You can listen to the story here.  Or read the transcript here, although we highly recommend the audio version.

The full DOJ report and the 2013 Memorandum of Agreement are available here.

Students ‘Plunge’ into Access to Justice Disparities

They are high school students attending one of the most prestigious private schools in Memphis. While St. Mary’s is proud of its  generations of high-achieving students and alumnae, the Episcopal girls’ school also encourages civic involvement.

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Students with St. Mary’s Episcopal School learning about access to justice issues from assistant Shelby County Public Defender, Josh Spickler (speaking bottom right.)

That’s why a group of 18 girls took part in the school’s week-long “Service Plunge,” which included a stop at the Shelby County Public Defender’s Office.

Assistant Chaplain, Susan Whitten, coordinated the service/learning camp — students researched and discussed a topic area in the morning and connected with a related service organization in the afternoon to learn more or volunteer. The theme for this  year’s camp was “access” — access to quality food, housing, education, health and justice.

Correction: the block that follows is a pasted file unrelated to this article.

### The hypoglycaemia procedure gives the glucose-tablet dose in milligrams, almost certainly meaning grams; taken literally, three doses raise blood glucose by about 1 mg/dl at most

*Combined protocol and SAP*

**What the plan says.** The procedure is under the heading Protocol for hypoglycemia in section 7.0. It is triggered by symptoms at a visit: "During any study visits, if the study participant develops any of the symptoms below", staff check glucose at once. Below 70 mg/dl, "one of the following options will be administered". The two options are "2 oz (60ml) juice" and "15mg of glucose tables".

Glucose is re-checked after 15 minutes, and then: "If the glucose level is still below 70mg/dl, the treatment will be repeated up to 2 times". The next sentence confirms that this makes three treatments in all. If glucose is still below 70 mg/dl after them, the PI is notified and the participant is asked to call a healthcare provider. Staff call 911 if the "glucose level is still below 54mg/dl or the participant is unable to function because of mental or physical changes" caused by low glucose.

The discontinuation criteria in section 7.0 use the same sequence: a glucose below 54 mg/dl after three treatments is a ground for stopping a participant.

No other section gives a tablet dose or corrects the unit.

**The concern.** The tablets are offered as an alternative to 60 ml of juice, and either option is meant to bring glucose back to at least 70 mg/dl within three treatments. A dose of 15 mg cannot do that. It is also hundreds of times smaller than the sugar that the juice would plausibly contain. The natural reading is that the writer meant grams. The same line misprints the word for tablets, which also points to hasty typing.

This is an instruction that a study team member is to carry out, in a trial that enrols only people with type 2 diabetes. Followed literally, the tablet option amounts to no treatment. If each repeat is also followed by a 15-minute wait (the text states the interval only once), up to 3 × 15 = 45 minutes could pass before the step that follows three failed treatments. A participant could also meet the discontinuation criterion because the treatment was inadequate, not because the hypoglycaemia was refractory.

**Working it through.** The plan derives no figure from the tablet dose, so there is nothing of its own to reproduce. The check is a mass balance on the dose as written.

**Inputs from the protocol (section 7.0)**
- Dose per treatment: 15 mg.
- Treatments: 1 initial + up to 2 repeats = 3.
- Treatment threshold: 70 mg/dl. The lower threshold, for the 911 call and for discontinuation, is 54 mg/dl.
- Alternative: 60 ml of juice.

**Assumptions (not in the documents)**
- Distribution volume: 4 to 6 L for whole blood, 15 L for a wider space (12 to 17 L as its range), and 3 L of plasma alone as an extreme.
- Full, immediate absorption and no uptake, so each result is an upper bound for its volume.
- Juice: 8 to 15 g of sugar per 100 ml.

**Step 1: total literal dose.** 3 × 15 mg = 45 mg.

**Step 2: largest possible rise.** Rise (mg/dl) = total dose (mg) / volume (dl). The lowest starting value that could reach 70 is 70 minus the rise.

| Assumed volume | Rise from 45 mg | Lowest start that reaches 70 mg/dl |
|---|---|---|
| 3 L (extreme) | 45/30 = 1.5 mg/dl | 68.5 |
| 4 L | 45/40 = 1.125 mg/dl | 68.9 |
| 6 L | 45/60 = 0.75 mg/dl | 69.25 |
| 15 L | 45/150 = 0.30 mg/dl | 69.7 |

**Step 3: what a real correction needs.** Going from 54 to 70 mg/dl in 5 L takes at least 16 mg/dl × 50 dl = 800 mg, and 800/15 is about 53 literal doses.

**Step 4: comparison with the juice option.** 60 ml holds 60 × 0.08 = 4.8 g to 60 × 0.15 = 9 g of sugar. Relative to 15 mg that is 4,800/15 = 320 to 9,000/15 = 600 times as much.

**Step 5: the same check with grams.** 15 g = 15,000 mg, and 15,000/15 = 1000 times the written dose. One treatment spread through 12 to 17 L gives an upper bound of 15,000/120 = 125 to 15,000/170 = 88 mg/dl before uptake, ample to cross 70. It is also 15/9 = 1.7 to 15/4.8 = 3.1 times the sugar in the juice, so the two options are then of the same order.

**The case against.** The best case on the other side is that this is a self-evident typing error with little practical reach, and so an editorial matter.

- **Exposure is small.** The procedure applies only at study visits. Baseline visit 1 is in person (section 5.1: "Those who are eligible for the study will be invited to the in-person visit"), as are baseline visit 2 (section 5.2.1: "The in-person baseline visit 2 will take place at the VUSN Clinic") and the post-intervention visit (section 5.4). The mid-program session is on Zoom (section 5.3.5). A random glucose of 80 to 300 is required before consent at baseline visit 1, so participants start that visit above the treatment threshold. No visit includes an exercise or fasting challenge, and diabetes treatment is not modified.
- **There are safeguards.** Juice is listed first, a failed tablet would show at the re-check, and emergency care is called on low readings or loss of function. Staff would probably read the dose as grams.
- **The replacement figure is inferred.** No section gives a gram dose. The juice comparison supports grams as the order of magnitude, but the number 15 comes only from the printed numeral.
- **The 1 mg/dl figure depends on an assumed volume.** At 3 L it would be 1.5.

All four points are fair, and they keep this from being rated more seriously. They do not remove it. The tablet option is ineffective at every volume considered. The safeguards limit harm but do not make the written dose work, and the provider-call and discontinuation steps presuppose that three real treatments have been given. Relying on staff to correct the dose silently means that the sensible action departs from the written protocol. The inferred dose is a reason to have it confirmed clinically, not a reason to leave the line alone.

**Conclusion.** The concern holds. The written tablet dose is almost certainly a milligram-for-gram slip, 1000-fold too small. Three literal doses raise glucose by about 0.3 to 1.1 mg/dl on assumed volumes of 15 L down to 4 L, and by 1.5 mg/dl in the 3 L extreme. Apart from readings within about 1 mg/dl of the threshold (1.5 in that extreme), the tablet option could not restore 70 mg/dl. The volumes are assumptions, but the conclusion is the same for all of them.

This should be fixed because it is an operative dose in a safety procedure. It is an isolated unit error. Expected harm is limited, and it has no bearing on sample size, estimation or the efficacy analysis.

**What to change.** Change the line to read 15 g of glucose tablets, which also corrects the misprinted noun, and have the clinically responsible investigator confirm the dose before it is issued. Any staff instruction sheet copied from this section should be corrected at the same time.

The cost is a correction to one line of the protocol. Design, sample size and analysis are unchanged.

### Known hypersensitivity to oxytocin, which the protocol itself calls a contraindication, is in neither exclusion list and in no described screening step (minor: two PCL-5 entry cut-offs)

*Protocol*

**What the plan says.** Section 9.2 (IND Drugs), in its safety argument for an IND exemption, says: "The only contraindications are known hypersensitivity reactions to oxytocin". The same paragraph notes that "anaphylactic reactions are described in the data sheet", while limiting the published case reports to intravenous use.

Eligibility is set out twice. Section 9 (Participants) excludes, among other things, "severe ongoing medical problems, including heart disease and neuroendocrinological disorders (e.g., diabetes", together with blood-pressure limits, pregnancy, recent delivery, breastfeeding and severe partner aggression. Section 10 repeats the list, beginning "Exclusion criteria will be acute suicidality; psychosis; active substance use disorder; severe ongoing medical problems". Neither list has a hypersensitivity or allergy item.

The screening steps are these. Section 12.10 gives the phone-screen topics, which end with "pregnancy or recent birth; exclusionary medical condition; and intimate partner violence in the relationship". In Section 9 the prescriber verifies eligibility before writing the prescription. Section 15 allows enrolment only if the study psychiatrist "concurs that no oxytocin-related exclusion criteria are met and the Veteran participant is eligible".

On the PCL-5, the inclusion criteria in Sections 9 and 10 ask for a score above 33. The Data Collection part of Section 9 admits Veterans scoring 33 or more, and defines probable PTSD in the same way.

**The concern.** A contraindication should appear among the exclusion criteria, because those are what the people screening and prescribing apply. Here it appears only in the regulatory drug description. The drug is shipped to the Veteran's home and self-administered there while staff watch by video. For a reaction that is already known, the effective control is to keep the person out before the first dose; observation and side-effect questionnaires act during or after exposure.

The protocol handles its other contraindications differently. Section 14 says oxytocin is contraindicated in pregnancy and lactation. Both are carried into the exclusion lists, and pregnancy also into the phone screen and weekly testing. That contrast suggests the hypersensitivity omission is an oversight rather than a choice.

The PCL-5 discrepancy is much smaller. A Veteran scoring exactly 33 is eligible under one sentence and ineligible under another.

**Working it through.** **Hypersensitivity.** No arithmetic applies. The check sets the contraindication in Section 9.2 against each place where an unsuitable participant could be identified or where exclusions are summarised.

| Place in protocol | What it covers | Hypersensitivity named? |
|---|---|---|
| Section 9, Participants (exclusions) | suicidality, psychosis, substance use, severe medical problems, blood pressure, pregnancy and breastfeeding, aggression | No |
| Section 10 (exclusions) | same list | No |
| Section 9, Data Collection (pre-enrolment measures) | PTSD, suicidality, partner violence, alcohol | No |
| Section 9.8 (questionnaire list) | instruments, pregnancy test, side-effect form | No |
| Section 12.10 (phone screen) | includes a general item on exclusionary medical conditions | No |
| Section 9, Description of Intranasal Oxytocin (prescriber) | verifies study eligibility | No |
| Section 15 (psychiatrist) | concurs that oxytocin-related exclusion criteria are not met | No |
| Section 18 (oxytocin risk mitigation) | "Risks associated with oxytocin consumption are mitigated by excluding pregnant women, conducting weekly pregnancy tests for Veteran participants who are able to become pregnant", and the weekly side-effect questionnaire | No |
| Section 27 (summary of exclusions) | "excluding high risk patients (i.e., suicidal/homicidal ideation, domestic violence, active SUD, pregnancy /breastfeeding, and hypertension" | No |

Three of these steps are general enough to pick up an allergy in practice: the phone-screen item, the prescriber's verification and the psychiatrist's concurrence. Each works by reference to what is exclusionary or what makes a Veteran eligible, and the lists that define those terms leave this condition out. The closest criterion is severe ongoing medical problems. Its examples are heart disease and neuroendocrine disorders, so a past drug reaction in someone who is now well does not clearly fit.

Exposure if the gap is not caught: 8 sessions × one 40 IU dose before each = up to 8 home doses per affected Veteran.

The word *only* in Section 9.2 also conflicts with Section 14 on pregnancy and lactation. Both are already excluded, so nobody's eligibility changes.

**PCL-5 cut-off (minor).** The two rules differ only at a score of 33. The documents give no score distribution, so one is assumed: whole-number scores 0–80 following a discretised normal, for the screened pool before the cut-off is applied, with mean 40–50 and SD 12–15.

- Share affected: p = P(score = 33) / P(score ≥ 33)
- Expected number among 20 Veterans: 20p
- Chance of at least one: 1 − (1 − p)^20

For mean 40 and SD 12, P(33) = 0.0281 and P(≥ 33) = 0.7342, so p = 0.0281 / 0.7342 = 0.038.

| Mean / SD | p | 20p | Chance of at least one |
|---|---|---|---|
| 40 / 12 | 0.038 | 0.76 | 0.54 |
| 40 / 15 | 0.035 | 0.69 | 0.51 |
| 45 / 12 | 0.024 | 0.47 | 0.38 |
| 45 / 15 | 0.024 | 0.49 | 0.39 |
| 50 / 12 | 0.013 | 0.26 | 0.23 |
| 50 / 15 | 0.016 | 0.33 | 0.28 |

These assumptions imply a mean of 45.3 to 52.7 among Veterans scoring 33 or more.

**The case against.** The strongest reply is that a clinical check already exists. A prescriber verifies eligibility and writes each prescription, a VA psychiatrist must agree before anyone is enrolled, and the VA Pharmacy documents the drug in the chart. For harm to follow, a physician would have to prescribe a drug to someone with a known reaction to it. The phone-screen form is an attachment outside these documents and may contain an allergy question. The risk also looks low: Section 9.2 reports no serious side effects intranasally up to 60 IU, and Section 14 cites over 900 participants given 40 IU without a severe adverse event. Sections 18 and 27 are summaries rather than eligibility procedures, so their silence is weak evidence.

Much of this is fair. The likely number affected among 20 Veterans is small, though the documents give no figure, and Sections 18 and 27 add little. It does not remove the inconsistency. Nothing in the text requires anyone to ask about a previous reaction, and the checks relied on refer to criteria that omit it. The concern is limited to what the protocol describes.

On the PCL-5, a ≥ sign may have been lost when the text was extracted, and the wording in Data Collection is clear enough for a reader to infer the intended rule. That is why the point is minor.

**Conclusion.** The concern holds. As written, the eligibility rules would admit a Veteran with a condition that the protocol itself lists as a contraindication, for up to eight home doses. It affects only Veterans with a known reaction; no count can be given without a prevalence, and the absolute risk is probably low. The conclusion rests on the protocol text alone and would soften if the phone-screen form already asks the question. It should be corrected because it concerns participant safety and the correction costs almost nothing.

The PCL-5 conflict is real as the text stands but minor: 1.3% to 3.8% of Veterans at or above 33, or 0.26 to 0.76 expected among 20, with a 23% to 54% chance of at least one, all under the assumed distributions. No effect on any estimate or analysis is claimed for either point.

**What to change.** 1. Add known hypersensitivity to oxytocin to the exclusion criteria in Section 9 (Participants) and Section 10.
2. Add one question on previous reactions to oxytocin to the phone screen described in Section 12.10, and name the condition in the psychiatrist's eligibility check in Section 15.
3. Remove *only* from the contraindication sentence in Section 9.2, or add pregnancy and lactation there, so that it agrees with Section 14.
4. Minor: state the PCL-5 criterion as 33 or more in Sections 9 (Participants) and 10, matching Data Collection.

If people don’t have access or the knowledge of how to access those services or to get help, they really do fall between the cracks,” said Whitten. “That’s really one of the big ways we can change things in Memphis, is if we can help people have the knowledge of those services and for them to be able to access them.

The access to justice component of the plunge included watching a video about the Jericho project, a jail diversion program for those living with serious mental illness and substance use disorders.

Josh Spickler, Director of the Defender’s Resource Network for the public defender’s office, also gave a presentation that focused on mass incarceration statistics, as well as the systemic inequities for poor criminal defendants in Shelby County — the same people who are charged in the more than 30,000 cases handled annually by the Shelby County Public Defenders.